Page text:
Rabbis Abraham Cooper of the Simon Wiesenthal Center and Norman Morans of the AJC didn’t talk about Cannon online; they reached out to him. They demanded an apology, and opened themselves up to start a dialogue. Cannon was incredibly receptive. He asked to learn more about Jewish culture and religion so that he could better grasp the error he had made. He asked for “counsel culture” rather than “cancel culture.”
The rabbis obliged. Once he understood the fallacy of his words, and the harm caused by such anti-Semitic rhetoric, he issued a series of apologies, “First and foremost,” he said, “I extend my deepest and most sincere apologies to my Jewish sisters and brothers for the hurtful and divisive words that came out of my mouth.” He continued, “They reinforced the worst stereotypes of a proud and magnificent people and I feel ashamed of the uninformed and naïve place that these words came from. The video has since been removed; I used words and referenced literature I assumed to be factual to uplift my community [and] instead [it] turned out to be hateful propaganda and stereotypical rhetoric that pained another community. For this I am deeply sorry, but now together we can write a new chapter of healing.”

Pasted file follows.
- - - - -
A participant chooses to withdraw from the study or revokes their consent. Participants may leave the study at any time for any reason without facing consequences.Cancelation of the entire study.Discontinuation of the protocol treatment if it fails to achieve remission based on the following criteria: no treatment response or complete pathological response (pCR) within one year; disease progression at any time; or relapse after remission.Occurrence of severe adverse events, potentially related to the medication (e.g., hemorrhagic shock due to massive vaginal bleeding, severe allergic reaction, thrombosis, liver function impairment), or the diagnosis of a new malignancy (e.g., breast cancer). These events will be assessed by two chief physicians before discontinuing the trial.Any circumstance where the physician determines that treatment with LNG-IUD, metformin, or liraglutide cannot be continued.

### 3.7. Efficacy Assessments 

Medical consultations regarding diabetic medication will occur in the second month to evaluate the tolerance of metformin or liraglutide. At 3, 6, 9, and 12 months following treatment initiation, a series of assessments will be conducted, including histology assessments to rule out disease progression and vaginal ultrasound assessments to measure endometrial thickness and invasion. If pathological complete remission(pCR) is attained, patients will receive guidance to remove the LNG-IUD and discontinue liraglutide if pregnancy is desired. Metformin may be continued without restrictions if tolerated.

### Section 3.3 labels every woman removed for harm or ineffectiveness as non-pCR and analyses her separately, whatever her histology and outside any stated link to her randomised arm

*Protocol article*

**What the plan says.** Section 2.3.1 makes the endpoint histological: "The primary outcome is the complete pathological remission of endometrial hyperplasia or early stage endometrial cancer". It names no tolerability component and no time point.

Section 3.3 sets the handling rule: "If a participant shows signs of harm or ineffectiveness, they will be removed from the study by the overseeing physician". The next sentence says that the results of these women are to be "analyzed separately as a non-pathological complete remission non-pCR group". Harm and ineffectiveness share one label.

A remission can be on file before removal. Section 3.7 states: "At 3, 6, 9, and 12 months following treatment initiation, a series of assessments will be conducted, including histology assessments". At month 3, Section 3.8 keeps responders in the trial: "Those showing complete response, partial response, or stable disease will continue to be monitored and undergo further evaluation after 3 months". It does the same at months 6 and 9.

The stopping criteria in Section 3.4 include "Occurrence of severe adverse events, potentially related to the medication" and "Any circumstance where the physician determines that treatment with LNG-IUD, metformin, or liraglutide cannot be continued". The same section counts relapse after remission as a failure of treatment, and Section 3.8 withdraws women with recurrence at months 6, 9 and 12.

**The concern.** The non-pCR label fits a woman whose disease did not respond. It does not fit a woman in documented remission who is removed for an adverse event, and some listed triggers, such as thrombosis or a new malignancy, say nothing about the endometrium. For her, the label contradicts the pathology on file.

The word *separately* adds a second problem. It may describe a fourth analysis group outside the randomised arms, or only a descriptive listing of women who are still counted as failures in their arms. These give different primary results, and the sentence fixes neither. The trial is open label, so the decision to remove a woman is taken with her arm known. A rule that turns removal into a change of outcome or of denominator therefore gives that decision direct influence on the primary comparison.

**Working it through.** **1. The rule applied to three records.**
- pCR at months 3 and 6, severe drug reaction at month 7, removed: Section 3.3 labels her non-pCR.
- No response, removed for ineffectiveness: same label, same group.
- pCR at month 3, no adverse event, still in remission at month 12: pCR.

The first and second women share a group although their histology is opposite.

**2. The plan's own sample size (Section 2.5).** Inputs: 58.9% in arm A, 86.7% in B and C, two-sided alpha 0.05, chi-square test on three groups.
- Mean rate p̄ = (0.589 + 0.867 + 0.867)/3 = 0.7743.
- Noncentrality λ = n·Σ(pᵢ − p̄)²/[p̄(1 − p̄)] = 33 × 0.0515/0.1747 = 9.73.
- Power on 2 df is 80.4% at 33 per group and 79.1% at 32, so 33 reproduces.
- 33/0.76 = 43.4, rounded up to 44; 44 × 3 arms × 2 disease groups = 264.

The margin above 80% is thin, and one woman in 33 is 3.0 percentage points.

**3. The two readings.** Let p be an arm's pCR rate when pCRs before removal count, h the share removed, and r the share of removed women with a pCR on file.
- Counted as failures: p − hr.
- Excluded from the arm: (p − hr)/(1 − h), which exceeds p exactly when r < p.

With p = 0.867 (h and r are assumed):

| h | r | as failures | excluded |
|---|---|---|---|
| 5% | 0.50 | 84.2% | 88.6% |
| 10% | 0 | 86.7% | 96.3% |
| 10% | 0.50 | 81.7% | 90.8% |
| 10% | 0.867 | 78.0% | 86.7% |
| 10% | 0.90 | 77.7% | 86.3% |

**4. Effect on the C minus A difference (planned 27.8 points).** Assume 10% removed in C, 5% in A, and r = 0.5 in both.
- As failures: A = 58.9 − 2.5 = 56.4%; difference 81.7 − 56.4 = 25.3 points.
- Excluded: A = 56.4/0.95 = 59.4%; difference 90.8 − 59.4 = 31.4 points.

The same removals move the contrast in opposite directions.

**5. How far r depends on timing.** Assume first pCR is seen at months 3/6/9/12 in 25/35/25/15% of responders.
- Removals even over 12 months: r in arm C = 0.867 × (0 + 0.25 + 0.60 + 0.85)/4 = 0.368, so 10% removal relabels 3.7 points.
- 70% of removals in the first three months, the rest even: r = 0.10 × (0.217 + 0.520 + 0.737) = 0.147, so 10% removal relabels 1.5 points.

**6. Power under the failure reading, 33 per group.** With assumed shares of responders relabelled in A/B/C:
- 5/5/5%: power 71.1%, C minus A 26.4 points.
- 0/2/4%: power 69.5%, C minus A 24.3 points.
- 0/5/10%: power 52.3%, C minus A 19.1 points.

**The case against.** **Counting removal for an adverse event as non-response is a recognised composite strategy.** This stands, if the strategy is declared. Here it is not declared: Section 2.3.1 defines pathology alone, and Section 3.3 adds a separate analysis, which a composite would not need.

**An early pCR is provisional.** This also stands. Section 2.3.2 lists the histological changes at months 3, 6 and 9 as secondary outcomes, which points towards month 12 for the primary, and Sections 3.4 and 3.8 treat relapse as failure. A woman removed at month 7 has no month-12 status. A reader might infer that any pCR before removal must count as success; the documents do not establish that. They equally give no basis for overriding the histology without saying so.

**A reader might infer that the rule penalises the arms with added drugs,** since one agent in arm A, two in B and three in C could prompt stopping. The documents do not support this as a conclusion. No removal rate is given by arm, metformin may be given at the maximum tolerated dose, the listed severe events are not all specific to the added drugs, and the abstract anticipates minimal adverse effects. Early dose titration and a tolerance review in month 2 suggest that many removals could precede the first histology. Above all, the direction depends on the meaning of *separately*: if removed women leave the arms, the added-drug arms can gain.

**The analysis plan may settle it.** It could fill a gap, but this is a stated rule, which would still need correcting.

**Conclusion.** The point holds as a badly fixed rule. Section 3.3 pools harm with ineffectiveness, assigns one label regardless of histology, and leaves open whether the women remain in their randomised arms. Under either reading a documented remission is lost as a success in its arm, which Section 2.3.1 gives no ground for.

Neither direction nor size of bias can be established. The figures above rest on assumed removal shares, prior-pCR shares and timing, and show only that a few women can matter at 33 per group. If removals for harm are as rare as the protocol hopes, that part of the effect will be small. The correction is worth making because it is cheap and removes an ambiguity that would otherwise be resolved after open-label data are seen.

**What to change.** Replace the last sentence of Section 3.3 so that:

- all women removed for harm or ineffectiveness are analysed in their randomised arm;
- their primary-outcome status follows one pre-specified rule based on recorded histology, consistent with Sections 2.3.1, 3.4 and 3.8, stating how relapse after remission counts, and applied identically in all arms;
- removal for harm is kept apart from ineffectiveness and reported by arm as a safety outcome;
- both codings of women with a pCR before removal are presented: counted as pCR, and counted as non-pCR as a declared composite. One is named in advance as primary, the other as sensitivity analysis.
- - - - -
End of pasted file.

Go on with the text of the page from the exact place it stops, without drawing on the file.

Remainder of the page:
Isn’t that what the High Holy Days are all about it? We are here to repent, to grow, and to write a new chapter in healing.
This evening I have spoken about the public responses we offer academics, writers and those in the public eye, but as we know cancel culture can be much closer to home.
Many of us have people in our lives with whom we have stopped talking. Something was said, or done that hurt us, and we stopped engaging. I understand in some cases, when abuse is just too great, we need to distance ourselves. That’s okay.
In other cases, Judaism encourages us to meet one another with compassion, rebuking one another while also offering the benefit of the doubt, and the love of relationship.